ON A FLIGHT from New York City to Guatemala some years back, I met a woman from Oklahoma on her way to visit her soon-to-be internationally adopted daughter. “I just found them, the Guatemalan children, on the internet and thought they were so beautiful,” she said. She beamed, her blue eyes, carefully painted lips, and cross earrings all sparkling.
Guatemala’s landscape, where wistful clouds cruise above fertile fields and past rumbling volcanoes, reflects the volatility of the country’s tragic history. That history includes a decades-long civil war, ending in 1996, in which more than 200,000 people were killed, mainly by U.S.-backed government forces. To visit the country is to experience not just that history, but also a culture that pioneered astronomy, devised an intricate written language, and erected engineering miracles. But, asked whether she intended to preserve her adoptive daughter’s ties to her homeland, the woman I met on the plane said, “If she wants to see it, we’ll bring her. But really, there’s nothing there.”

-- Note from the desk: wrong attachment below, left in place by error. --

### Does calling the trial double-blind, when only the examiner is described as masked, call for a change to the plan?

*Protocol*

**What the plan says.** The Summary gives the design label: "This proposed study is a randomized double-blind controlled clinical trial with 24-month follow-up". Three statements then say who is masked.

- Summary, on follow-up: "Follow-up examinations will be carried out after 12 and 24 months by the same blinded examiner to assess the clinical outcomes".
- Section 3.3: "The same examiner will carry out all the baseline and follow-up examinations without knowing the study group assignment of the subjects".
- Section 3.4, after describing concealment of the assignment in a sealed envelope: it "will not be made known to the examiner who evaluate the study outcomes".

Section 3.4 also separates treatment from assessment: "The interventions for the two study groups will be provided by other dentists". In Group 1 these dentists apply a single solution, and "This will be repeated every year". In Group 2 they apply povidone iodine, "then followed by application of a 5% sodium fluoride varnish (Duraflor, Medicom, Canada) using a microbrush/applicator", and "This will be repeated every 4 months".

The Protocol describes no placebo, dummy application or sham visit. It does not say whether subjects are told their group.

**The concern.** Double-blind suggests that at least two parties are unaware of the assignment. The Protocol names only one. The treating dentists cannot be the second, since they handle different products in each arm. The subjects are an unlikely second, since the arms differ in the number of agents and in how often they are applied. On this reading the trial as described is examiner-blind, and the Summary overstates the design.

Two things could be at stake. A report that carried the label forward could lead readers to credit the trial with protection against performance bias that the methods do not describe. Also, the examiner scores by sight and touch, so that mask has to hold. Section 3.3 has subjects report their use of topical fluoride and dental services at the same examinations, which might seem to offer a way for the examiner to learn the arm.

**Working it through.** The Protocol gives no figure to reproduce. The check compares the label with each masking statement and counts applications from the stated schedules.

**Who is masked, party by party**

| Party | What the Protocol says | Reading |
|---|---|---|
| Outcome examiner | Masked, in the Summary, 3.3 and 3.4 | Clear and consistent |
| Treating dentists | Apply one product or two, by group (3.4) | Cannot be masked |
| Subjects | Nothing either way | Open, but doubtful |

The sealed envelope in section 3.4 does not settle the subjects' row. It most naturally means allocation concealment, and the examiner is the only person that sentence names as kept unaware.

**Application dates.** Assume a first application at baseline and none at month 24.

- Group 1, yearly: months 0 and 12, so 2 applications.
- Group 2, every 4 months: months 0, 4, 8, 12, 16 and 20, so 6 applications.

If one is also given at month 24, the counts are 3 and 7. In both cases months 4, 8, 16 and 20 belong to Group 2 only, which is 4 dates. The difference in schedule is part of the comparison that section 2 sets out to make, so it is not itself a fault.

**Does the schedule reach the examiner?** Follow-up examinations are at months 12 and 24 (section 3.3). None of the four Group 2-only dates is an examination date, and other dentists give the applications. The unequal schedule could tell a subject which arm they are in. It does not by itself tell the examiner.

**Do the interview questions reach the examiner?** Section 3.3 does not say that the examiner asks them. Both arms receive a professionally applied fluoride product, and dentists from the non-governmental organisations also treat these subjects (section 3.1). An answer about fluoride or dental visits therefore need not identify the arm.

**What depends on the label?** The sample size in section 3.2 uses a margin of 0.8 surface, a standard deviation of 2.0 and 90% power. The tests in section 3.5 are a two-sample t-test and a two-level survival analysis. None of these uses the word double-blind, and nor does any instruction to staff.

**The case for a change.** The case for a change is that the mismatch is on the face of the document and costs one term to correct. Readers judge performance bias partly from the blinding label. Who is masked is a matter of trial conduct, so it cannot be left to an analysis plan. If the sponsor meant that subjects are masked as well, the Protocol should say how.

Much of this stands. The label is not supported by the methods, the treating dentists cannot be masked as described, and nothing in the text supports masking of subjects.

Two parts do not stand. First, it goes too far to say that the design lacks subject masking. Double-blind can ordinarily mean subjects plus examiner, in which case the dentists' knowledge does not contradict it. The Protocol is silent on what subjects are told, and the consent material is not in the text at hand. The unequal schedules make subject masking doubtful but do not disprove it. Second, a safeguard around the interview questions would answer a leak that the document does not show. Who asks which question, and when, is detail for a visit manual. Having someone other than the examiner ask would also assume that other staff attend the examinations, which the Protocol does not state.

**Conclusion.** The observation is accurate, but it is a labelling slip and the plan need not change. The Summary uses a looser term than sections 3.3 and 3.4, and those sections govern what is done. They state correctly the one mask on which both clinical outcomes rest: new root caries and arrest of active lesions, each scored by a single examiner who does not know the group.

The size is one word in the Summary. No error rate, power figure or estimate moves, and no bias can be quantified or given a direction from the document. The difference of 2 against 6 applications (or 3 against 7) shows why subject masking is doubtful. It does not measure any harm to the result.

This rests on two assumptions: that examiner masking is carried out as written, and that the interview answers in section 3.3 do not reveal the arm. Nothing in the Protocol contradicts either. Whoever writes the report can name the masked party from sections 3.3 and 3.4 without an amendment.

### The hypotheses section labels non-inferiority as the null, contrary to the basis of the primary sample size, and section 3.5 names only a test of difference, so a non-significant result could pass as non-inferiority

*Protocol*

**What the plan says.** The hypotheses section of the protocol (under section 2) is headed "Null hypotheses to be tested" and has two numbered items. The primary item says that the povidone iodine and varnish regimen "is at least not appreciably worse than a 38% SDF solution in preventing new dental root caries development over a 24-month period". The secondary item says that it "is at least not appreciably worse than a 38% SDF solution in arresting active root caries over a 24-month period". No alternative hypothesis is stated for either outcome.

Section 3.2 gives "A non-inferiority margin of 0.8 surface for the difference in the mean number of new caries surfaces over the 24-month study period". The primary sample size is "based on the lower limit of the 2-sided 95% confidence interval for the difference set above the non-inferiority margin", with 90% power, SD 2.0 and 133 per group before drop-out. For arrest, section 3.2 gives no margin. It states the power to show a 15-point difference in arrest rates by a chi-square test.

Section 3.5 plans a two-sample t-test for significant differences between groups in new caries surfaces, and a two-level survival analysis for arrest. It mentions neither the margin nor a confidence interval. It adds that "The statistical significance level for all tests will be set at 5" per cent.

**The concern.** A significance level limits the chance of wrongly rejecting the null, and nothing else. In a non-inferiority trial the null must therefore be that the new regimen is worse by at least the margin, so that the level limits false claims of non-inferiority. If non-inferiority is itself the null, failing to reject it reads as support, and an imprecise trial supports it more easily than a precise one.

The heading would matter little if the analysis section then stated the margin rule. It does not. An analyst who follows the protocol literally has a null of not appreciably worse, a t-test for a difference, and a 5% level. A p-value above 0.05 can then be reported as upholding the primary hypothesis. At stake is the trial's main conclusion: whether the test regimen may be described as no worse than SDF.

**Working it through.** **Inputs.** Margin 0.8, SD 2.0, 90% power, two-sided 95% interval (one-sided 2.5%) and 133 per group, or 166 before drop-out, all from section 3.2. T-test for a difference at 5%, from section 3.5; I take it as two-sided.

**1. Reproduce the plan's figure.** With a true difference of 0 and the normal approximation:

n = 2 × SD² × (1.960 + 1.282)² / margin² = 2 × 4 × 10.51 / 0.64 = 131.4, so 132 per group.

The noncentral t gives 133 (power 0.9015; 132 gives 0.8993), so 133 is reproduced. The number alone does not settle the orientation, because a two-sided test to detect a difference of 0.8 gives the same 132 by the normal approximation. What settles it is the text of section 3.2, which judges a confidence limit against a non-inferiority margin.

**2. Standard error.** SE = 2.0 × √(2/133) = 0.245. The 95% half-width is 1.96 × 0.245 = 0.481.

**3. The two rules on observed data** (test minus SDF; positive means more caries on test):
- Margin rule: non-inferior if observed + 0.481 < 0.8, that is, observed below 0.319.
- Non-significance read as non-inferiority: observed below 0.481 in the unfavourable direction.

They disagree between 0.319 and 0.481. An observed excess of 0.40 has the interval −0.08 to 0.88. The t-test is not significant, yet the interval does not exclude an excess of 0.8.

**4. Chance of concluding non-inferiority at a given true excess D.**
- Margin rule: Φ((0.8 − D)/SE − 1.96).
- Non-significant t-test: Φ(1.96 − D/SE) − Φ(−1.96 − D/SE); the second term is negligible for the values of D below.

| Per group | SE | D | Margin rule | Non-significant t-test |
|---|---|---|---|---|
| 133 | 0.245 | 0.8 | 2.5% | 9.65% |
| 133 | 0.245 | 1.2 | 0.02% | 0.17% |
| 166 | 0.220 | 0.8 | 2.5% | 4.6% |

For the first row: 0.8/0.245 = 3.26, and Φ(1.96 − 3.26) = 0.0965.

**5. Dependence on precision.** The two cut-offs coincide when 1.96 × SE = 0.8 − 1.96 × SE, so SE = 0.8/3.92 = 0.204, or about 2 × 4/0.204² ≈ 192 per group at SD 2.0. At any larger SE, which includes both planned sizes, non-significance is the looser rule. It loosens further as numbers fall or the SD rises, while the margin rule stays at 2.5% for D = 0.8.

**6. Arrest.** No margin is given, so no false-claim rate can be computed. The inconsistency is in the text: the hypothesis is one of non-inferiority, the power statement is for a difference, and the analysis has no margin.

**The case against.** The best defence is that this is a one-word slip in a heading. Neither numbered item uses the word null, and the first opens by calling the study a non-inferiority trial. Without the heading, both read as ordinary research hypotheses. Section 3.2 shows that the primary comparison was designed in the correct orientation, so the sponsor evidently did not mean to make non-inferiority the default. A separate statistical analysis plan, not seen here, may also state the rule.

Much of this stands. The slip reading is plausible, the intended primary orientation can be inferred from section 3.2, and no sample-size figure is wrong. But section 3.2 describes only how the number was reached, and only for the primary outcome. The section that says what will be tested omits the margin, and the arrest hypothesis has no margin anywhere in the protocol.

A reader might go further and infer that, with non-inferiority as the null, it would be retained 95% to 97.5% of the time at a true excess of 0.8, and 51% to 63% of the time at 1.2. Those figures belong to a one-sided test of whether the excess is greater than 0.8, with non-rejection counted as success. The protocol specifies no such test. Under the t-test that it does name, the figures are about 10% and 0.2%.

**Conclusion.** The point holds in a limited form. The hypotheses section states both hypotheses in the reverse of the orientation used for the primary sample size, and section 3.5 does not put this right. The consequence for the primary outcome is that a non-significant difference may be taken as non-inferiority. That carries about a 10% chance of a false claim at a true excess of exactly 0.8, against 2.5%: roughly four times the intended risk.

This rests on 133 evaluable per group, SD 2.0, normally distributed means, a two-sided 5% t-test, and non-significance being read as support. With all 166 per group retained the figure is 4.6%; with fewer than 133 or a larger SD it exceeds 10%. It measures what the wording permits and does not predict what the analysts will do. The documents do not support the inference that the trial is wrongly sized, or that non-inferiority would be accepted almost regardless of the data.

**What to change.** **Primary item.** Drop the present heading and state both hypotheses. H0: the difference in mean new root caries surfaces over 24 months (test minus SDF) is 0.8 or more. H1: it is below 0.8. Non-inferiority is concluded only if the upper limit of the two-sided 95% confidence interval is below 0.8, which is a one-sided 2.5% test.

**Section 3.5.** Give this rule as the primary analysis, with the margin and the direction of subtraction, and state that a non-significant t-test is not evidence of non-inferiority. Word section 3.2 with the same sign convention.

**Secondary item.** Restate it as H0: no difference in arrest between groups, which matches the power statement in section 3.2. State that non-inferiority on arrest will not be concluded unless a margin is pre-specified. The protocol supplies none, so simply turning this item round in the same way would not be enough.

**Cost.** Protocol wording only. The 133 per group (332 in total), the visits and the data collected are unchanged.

The attitude that “there’s nothing there” is, all too frequently, the attitude of missionaries en route to Guatemala. But when Joel Van Dyke arrived in 2003 from Philadelphia, he suspected there was plenty there—there in the country’s slums and in the cities’ bursting garbage dumps, where thousands of people find sustenance every day. He set out to find what was there by learning to ask the right questions of gang members, slum dwellers, sex workers, and the local faith leaders who work with them. To do this, he told Sojourners, he had to adopt the attitude “let’s go see what God is doing in the world and let that color and shape the theological discourse.”